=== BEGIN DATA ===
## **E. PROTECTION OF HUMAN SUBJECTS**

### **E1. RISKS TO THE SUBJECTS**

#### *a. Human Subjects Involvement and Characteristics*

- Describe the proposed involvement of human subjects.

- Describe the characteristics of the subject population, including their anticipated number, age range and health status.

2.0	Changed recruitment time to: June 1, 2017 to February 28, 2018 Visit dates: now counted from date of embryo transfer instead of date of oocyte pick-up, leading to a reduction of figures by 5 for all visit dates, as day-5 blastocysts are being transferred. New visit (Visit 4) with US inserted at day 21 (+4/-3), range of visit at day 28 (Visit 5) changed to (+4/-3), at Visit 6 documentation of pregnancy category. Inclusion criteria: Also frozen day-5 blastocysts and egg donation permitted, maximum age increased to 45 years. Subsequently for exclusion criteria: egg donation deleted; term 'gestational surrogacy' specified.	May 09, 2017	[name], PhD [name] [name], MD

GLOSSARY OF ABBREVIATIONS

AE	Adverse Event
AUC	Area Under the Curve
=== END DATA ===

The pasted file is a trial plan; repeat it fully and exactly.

## **E. PROTECTION OF HUMAN SUBJECTS**

### **E1. RISKS TO THE SUBJECTS**

#### *a. Human Subjects Involvement and Characteristics*

- Describe the proposed involvement of human subjects.

- Describe the characteristics of the subject population, including their anticipated number, age range and health status.

2.0	Changed recruitment time to: June 1, 2017 to February 28, 2018 Visit dates: now counted from date of embryo transfer instead of date of oocyte pick-up, leading to a reduction of figures by 5 for all visit dates, as day-5 blastocysts are being transferred. New visit (Visit 4) with US inserted at day 21 (+4/-3), range of visit at day 28 (Visit 5) changed to (+4/-3), at Visit 6 documentation of pregnancy category. Inclusion criteria: Also frozen day-5 blastocysts and egg donation permitted, maximum age increased to 45 years. Subsequently for exclusion criteria: egg donation deleted; term 'gestational surrogacy' specified.	May 09, 2017	[name], PhD [name] [name], MD

GLOSSARY OF ABBREVIATIONS

AE	Adverse Event
AUC	Area Under the Curve